Most of all, the story that prioritizes those who are here now erases those who will be here – they have no claim. One could trace the history of the 20th century as a narrative in which a way of life that for all its limitations, presumed that the future had some rights, to the emergence of a way of life in which there is no future, and one’s posterity cannot be connected to us, so we cannot be responsible for it. First, the material space in which we lived was altered so that generations of people who expected to live and work in approximately, roughly the same places as their parents and who would expect to be followed by future generations no longer had any connection to place. Mobility was prioritized, and so was separation, so much so that the “generation gap” of the 1960s and the snide jokes about grown children living in their parents’ basements came to convince us that the highest role of adulthood was to get away from your past in a literal, material sense. Given that, why preserve what you have? Why hold on to the old house, the old farm, the land, the family history – if you have raised your children with the value of erasing it, of growing beyond it, of abandoning and dismissing it, why preserve? Why limit consumption just because it takes from the future – what certainty do you have that you will have a future, or that your grandchildren will visit? Why think of seven generations ahead, when afterall, after 70 years of understanding at some visceral level that others could destroy the habitability of the world – is it not enough to hold what you can as long as you live?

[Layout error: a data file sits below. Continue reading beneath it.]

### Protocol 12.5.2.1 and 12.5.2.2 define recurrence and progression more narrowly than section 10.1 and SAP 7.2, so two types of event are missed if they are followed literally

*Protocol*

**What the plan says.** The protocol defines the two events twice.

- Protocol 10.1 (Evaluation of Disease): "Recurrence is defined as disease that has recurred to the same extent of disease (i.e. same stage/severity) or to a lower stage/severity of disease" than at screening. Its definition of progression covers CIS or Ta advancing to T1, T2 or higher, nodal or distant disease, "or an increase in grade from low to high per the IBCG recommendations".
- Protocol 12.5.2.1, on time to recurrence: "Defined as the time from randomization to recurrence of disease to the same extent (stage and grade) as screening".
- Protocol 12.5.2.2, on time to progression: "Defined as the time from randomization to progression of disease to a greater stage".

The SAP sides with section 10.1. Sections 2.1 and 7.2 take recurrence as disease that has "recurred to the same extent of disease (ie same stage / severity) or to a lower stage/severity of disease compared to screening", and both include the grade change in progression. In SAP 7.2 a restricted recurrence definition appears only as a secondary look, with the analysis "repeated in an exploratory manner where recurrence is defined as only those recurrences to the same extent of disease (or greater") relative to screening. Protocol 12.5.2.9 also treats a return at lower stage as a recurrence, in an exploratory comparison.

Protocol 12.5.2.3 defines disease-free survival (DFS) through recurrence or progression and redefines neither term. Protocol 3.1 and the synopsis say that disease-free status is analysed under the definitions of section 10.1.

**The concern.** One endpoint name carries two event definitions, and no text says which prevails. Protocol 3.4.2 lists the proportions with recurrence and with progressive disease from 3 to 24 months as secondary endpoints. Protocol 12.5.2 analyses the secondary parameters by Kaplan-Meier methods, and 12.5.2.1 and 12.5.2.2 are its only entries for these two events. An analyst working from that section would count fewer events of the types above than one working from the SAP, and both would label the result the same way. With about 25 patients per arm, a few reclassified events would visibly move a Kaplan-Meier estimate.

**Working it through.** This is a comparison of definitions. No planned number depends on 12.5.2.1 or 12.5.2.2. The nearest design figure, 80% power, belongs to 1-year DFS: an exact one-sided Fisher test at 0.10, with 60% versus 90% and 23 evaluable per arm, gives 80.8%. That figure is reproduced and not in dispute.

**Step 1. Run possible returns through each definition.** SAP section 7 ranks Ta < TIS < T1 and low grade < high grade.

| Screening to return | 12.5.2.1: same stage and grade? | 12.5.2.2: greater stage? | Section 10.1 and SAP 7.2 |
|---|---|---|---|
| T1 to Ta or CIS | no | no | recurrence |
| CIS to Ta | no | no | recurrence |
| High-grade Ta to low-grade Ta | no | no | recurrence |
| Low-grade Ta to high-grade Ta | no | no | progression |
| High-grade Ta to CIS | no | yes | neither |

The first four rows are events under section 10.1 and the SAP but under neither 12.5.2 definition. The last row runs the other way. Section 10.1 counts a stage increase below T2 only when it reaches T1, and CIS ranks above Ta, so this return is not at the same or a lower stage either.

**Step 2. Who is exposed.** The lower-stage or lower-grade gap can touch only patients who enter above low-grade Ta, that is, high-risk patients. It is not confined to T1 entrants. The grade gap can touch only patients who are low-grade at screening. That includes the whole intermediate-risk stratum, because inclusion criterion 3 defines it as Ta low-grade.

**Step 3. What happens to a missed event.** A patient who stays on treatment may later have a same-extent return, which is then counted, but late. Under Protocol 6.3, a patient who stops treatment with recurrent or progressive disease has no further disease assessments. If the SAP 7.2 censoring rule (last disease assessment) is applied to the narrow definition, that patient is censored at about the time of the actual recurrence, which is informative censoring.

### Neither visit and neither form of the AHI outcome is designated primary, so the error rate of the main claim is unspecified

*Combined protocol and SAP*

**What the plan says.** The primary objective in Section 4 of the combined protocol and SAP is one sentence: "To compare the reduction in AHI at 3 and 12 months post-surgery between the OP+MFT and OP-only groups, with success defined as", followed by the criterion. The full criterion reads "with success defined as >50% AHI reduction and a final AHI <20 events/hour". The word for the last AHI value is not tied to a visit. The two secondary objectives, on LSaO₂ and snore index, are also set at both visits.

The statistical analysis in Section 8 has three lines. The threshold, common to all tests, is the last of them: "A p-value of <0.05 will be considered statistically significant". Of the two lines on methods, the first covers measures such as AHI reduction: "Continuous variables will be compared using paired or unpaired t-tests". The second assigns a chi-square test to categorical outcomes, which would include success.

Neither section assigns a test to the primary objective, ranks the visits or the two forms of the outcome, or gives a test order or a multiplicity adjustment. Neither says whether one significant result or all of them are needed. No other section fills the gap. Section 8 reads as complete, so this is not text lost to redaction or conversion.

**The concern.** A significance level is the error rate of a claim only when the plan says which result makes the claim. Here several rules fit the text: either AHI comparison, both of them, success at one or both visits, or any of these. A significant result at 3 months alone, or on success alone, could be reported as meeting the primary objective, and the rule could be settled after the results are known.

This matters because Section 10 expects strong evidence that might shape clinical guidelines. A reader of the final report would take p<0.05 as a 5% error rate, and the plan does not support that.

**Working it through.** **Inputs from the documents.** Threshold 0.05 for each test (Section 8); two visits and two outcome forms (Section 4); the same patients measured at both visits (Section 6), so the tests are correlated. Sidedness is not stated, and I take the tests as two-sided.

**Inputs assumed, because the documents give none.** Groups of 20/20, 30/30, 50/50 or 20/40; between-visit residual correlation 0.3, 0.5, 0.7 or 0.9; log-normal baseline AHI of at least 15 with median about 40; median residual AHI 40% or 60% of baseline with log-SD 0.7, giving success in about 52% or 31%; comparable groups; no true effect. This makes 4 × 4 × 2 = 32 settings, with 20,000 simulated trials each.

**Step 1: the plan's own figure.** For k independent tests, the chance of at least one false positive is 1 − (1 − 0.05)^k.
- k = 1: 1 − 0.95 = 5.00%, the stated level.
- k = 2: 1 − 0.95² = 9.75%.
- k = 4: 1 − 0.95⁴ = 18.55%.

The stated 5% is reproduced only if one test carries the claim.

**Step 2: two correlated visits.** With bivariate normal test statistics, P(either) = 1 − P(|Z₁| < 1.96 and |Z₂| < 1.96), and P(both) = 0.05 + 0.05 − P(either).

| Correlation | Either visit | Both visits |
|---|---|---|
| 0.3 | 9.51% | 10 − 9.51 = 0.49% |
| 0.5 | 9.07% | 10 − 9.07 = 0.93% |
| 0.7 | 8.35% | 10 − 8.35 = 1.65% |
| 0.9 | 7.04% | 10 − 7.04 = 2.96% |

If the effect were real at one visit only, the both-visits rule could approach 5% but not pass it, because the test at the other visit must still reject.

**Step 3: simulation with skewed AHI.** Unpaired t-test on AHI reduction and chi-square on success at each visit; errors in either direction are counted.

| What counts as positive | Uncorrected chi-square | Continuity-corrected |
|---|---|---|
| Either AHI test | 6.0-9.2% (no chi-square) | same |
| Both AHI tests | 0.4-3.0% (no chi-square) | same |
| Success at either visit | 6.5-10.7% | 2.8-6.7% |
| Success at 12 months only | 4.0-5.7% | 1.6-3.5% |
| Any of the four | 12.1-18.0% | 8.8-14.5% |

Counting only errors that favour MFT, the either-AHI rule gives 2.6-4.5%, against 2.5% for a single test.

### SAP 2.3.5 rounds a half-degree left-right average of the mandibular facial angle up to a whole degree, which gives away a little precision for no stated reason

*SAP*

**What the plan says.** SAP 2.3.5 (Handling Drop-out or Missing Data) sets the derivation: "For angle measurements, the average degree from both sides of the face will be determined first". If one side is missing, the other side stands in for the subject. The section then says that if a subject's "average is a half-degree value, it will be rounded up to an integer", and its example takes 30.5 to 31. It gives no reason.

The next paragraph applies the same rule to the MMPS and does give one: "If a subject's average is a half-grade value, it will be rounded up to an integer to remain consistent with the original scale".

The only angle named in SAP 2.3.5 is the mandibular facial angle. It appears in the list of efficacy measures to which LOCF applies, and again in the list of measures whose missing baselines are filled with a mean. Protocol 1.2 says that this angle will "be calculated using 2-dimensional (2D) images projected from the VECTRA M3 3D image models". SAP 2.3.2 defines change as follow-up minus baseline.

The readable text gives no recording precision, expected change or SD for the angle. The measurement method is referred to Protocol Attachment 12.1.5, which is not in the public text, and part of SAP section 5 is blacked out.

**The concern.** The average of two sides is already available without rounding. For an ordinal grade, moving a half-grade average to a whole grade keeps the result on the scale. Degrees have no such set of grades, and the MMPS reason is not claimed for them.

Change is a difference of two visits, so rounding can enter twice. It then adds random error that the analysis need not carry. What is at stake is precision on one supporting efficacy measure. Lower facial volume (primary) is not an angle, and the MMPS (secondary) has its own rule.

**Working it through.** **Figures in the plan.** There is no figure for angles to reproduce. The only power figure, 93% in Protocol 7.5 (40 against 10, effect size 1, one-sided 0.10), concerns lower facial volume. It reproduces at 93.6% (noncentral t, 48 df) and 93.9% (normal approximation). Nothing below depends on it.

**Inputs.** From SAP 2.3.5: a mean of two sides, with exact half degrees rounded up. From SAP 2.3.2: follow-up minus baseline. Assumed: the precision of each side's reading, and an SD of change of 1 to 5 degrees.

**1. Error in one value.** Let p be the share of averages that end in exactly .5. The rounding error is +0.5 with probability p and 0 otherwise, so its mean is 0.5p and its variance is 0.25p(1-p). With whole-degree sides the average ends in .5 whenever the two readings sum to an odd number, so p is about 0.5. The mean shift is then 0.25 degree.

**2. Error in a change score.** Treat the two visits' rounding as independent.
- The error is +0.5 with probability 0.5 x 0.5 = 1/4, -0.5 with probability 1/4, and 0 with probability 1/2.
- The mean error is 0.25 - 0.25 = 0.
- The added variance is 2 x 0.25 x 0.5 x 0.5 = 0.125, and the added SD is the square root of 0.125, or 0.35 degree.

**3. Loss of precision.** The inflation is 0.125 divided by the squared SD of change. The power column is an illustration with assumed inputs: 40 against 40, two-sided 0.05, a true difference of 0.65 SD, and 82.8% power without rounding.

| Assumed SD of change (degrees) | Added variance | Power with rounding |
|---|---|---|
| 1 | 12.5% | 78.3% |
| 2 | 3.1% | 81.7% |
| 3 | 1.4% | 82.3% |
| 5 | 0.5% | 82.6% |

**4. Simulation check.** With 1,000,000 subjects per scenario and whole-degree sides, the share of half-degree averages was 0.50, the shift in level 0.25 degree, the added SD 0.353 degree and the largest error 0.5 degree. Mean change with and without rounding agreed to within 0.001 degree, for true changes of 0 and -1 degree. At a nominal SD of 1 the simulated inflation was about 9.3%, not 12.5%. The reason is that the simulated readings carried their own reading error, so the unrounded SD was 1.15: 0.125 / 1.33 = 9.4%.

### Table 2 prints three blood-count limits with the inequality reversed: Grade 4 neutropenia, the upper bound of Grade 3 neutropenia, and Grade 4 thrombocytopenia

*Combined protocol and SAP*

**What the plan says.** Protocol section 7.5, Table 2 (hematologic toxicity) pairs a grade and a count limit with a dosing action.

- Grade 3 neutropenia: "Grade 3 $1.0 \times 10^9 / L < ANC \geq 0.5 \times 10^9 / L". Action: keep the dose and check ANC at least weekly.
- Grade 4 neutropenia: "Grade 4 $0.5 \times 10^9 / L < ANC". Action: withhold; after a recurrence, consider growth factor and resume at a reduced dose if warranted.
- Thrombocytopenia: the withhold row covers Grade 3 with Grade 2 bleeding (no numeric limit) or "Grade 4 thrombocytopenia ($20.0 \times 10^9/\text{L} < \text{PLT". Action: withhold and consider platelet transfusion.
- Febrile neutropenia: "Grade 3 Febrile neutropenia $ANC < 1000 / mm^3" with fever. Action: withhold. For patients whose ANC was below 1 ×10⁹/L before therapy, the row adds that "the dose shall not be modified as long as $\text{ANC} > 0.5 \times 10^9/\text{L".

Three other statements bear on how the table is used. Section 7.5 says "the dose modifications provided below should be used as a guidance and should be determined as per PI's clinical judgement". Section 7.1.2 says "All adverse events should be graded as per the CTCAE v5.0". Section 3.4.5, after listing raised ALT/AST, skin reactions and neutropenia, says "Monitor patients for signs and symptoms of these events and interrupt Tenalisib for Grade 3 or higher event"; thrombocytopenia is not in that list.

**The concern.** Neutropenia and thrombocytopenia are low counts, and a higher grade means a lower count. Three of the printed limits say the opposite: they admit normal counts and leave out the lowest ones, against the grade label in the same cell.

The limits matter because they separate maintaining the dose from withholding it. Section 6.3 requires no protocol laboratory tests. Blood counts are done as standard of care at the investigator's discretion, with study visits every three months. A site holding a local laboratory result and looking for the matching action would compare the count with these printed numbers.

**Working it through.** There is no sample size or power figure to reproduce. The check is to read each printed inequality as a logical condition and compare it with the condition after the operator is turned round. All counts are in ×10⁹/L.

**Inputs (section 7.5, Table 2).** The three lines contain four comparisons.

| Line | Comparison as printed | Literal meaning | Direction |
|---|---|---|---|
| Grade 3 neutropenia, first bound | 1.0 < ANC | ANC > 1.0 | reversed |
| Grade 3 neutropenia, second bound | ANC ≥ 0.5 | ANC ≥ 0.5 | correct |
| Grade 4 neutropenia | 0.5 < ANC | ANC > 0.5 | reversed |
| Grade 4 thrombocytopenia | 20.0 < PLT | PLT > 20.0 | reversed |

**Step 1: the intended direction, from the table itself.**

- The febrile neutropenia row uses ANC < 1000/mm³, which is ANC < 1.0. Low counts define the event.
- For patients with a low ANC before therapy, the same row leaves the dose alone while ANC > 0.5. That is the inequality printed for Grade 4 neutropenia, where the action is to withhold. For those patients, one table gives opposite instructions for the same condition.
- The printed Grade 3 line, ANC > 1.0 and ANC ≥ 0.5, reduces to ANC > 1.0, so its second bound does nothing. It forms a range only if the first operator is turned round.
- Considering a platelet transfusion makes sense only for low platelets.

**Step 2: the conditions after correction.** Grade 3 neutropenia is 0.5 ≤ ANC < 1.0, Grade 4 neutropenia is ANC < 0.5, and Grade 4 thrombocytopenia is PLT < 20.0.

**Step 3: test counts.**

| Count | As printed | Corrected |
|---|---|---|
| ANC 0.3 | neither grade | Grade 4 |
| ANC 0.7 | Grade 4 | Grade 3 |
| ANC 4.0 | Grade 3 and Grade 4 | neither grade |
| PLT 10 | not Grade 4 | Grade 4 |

It is, of course, also extremely profitable to consume a great deal and sell the future, so that has taken on its own life. Profitability being what it is, it is most profitable if you can also convince those who have lived quite modestly with fewer resources that they would be better off and happier living like those who have abandoned the future for the present, and this, appealing as it does to our most selfish and petty interests, is not difficult.
All of which is simply a complex way of saying that the problem is how we live – the “non-negotiable” American way of life, which is now, with minor variants, the way of life of the whole portion of the planet that can get their hands on it. No one, of course, is willing to take full responsibility for this – thus, we see as we have battles over global warming that debate responsibility. China cannot constrain its emissions, we are told, because it is bringing its people out of poverty and into the way of life that we in America pioneered. America cannot constrain its emissions in part because China will not and also because we must strive mightily to retain what’s left of our economic standards. Thus we live in a global game of chicken with little hope of any actual restraint.